NYU Senior Awarded Rhodes Scholarship for Human Rights


Courtesy of Melissa Godin

GLS senior Melissa Godin is one of three Rhodes Scholars at NYU and has done extensive work in the international community.

Jemima McEvoy, Deputy News Editor

Not every senior at NYU can say that they’ve interned at the Canadian Embassy, conducted research in Cambodia or served as the head editor for a report on sex trafficking that was then used by the United Nations — but GLS senior Melissa Godin has done all three. She has conducted notable work regarding human trafficking and volunteer tourism, culminating in her receiving a Rhodes Scholarship this year, one of three NYU students to get the honor.

Only 32 students nationwide are chosen to receive the Rhodes Scholarship through an intensive and highly competitive process of applications, interviews and recommendations. Students granted the scholarship receive full financing to attend the University of Oxford for two or three years to continue research without the economic burden.

WSN talked with Godin about the process of applying to become a Rhodes Scholar, the work she has done up until this point and what she hopes to accomplish during her time next year at the University of Oxford.

WSN: Why did you choose NYU?

Melissa Godin: I was kind of debating whether or not I wanted to leave Canada. Canada has some of the best schools in the world and is obviously a lot cheaper than the U.S., but it was actually when I found the program that I’m in now — Global Liberal Studies — that I decided that I wanted to go to NYU because it perfectly combined my academic interests with experiential learning, which was really important for me because I think that interning, studying abroad and doing research is the best way to learn.

WSN: What was the process of getting the Rhodes Scholarship?

MG: It’s a pretty rigorous process, which is why I think that a lot of people, including myself, really debate whether or not they want to apply because it’s just so time consuming. I must’ve spent hours working on my application, six letters of recommendation, an endorsement from the university, a personal statement and then if you do get it you have to fly back to be interviewed. So it’s a pretty big process to put yourself through, but I also think that it was a really valuable one because it forced me to sit down and think about what I wanted, who I was, where I was coming from and where I wanted to go.

WSN: What do you think was the hardest part in applying for the scholarship?

MG: I think it was really easy to prepare academically —  to make sure that I read all the news and I was up to date on what was going on in the world — but I think that it was trying to sit down and really think about who I was and what I wanted because those aren’t the kinds of questions that are easy to answer, nor are they the kinds things that we ask ourselves on a regular basis.

WSN: What was the most interesting thing that you learned during this process?

MG: I think that I learned that it’s ok not to have an answer. I think so often with these interviews you feel like you need to provide one answer and one solution and you’re supposed to in there with answers that nobody has ever heard before. I think that I’ve realized that it’s OK to say that you don’t know and that you recognize things are complex and difficult.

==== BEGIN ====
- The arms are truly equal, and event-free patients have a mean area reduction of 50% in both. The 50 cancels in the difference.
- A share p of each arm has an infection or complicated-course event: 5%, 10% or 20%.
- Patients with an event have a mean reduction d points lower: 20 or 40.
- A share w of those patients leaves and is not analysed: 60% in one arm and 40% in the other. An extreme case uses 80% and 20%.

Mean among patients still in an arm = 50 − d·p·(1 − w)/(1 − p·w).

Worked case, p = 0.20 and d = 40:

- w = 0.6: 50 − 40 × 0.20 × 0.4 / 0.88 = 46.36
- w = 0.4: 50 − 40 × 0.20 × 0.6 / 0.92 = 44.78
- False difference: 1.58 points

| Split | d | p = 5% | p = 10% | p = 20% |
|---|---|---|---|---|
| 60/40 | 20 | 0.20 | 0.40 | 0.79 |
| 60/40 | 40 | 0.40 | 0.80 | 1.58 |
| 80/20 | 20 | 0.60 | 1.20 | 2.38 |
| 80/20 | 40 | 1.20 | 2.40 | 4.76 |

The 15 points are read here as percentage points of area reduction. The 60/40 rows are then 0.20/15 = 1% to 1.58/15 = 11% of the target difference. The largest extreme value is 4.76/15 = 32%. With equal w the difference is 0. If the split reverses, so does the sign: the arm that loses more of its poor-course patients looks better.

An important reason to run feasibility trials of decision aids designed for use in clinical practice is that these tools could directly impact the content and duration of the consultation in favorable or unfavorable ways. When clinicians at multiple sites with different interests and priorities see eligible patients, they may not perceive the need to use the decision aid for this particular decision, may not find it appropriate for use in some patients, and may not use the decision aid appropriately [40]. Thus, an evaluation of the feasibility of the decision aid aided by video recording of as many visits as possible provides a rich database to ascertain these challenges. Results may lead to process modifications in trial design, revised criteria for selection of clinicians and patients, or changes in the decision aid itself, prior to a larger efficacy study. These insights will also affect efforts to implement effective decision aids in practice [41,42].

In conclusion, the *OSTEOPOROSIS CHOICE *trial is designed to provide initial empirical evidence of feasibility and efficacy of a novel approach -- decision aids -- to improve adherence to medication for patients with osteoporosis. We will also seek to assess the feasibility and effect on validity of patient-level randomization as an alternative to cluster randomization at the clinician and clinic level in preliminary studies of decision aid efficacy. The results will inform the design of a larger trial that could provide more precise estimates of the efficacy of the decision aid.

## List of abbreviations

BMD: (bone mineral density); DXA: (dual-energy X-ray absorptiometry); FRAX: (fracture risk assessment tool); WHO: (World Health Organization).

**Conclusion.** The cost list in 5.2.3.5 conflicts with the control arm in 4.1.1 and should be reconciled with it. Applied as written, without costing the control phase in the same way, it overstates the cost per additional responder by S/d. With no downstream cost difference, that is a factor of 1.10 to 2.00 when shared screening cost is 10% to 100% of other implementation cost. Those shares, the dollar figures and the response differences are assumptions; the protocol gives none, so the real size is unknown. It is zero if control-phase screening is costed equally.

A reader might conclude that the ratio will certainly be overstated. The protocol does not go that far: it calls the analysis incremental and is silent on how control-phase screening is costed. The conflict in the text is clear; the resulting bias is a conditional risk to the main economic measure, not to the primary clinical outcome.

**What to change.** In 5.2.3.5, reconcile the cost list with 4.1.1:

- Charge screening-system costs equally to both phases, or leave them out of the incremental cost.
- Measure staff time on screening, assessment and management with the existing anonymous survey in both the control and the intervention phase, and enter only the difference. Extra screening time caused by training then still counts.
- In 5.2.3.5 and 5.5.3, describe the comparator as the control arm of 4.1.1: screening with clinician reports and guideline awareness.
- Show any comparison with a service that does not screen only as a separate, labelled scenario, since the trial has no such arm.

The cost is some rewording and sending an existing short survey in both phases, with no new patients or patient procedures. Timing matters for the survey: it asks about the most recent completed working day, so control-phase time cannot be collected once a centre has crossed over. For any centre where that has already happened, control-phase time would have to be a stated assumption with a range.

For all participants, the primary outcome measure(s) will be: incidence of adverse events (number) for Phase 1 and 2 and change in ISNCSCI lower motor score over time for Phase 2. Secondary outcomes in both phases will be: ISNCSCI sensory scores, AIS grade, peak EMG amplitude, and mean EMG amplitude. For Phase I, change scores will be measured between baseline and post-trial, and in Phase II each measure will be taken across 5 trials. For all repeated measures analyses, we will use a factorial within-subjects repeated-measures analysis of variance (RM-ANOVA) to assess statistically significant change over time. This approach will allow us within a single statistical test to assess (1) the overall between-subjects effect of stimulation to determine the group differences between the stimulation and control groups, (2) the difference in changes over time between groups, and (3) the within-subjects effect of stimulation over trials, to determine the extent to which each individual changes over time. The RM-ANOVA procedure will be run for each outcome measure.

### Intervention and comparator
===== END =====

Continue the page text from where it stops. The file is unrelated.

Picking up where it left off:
WSN: What do you hope to do during your time at Oxford?

MG: I’m going to study the MPhil development studies. Part of that includes field work for your master’s thesis, so I’m thinking about going to Senegal to look at how unconditional cash transfers affect women’s agency. So I’m hoping to have access to these communities through Oxford. I’m also really looking forward to studying in a different country again and studying among some of the best scholars and students in the world.

WSN: What are you plans after Oxford?

MG: The career I hope to pursue is one where I’m part of the research teams that are trying to understand the underlying root causes of poverty because I think that one of the biggest problems in the way the development sector works now is that the underlying root causes are fundamentally misunderstood which in turn leads to representation issues, which consequently leads to solutions being formed that don’t actually address the root problem. What I’m interested in is diagnosing the underlying cause of poverty and finding a way to represent those to audiences in a nuanced way. I’m trying to be a storyteller for development issues.

WSN: Do you have any advice for prospective Rhodes Scholarship applicants?

MG: My best advice is really to go in there and be yourself, and while that it is a simplistic answer that’s ultimately the reason I got the scholarship. I walked into this room and the first person I met had broken through the censorship system set up in North Korea to provide an educational program for youth to teach them about their government, and I’d met other people who were so intelligent in their field and who had medical reports published already. But I think that if I hadn’t anything working to my advantage it was that I was completely myself; I acknowledge my flaws and my weaknesses and I think that ultimately that human quality is something that panelists want to see in learners.

WSN: What’s the best piece of advice you’ve ever gotten?

MG: I think that it’s OK to make mistakes would be the best advice I’ve ever gotten. I used to be a figure skater and I can’t tell you the amount of times I messed up my performances or fell on my jumps, but those mistakes really shaped me and formed me as an individual. I think that accepting that you learn the most when you make mistakes would be my best advice for people and would probably be the best advice I’ve gotten.

A version of this article appeared in the Monday, Nov. 28 print edition. Email Jemima McEvoy at [email protected]